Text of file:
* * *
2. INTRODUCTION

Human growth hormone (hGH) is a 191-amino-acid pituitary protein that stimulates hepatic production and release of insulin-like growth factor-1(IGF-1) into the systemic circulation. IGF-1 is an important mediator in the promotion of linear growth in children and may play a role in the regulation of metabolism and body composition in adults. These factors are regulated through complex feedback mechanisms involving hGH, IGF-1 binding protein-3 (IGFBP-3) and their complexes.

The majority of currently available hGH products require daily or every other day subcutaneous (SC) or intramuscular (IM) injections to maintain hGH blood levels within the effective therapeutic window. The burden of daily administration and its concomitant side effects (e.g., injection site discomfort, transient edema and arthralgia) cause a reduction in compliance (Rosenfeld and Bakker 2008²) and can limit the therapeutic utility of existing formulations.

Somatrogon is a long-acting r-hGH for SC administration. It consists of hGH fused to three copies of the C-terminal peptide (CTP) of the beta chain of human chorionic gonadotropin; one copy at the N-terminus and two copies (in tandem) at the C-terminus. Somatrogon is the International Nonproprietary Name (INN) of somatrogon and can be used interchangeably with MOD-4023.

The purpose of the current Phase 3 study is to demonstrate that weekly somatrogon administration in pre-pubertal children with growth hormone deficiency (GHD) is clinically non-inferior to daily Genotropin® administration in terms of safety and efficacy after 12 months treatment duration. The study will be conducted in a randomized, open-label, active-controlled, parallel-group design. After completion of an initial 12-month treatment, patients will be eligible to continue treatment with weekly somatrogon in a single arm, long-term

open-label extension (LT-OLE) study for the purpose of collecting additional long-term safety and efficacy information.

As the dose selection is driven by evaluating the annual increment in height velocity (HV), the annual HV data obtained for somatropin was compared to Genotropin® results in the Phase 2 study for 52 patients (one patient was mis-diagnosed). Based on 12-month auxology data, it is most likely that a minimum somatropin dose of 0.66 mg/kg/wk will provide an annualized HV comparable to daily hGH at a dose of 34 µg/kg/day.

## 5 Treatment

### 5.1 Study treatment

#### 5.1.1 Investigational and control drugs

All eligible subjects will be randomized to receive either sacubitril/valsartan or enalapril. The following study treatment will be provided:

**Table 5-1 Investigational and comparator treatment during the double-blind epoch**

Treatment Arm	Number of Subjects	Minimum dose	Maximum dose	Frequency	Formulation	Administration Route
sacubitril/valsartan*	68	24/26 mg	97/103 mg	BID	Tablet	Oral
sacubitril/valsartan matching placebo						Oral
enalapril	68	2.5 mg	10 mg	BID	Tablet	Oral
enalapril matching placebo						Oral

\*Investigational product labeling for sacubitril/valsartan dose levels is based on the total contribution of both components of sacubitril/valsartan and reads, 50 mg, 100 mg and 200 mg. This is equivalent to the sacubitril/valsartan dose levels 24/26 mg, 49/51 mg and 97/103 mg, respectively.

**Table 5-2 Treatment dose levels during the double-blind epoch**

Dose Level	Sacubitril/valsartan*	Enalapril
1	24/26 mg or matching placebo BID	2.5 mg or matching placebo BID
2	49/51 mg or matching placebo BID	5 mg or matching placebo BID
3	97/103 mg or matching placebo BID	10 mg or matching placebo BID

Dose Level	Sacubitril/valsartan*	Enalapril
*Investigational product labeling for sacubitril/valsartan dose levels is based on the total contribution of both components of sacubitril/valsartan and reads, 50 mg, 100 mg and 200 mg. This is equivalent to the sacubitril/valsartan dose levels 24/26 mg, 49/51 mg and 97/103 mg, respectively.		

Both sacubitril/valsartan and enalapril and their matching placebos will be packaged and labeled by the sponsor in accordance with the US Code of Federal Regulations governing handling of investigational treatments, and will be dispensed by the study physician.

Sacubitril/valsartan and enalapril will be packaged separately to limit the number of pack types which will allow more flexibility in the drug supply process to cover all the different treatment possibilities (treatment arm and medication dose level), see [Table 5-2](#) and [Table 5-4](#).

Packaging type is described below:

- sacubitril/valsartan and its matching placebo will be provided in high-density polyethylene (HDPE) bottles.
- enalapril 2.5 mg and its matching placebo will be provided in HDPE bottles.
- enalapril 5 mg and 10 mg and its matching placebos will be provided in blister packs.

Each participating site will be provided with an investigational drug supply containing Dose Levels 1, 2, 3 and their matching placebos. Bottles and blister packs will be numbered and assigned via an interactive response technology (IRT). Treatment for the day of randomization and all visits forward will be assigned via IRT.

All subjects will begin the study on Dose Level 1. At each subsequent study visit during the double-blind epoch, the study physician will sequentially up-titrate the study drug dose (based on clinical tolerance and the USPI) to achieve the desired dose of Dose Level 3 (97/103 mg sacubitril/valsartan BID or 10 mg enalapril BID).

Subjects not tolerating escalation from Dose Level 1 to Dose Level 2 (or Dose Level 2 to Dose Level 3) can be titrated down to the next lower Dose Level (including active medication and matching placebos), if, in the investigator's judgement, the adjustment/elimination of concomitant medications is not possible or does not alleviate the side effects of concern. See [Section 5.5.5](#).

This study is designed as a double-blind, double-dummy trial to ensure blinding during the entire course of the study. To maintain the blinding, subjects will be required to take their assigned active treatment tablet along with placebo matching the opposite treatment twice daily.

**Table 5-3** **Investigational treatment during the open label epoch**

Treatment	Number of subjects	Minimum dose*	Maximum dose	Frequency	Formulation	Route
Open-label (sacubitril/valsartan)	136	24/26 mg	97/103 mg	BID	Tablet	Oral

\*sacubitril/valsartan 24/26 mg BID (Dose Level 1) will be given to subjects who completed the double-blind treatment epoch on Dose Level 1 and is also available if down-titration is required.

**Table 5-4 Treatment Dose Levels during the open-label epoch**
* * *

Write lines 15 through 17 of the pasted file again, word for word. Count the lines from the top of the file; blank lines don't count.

sacubitril/valsartan matching placebo						Oral
enalapril	68	2.5 mg	10 mg	BID	Tablet	Oral
enalapril matching placebo						Oral